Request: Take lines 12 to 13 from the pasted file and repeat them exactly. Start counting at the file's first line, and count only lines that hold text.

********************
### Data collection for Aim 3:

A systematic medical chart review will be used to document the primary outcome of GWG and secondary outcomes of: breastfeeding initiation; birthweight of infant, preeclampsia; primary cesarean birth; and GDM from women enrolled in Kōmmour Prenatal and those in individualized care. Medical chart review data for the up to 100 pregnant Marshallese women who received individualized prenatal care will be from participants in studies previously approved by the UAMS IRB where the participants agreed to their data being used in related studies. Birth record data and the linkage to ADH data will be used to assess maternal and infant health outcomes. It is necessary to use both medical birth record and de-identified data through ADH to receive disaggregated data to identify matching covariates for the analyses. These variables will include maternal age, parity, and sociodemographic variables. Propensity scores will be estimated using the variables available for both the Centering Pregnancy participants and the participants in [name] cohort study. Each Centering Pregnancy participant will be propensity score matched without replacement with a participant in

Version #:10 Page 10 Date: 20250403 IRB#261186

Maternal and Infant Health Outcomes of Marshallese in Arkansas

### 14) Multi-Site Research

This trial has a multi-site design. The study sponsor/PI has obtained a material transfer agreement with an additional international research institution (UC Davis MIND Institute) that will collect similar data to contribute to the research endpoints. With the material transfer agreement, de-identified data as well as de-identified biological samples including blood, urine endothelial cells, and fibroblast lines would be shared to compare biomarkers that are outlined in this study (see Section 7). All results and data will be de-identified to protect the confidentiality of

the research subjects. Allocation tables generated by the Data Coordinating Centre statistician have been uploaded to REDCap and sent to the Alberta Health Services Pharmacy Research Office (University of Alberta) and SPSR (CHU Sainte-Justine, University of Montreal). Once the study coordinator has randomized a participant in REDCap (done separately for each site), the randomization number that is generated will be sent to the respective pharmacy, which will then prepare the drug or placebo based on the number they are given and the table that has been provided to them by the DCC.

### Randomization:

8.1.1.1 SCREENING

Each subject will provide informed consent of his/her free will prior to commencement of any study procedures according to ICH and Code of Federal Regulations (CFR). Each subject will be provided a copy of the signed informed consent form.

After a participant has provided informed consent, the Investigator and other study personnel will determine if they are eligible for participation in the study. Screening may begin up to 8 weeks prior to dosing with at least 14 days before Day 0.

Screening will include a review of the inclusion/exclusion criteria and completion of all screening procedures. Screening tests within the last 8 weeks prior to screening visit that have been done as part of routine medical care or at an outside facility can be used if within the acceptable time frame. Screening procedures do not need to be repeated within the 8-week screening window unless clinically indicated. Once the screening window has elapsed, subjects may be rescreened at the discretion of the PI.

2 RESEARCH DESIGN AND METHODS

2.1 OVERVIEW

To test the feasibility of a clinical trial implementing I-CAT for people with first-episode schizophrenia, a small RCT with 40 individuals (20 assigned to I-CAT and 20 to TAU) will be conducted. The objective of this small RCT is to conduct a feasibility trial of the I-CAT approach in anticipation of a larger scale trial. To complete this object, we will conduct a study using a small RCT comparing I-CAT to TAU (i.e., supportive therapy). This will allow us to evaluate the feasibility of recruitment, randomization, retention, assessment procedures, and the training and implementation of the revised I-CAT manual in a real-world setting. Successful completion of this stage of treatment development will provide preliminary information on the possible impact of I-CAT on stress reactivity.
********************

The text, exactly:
Screening will include a review of the inclusion/exclusion criteria and completion of all screening procedures. Screening tests within the last 8 weeks prior to screening visit that have been done as part of routine medical care or at an outside facility can be used if within the acceptable time frame. Screening procedures do not need to be repeated within the 8-week screening window unless clinically indicated. Once the screening window has elapsed, subjects may be rescreened at the discretion of the PI.

2 RESEARCH DESIGN AND METHODS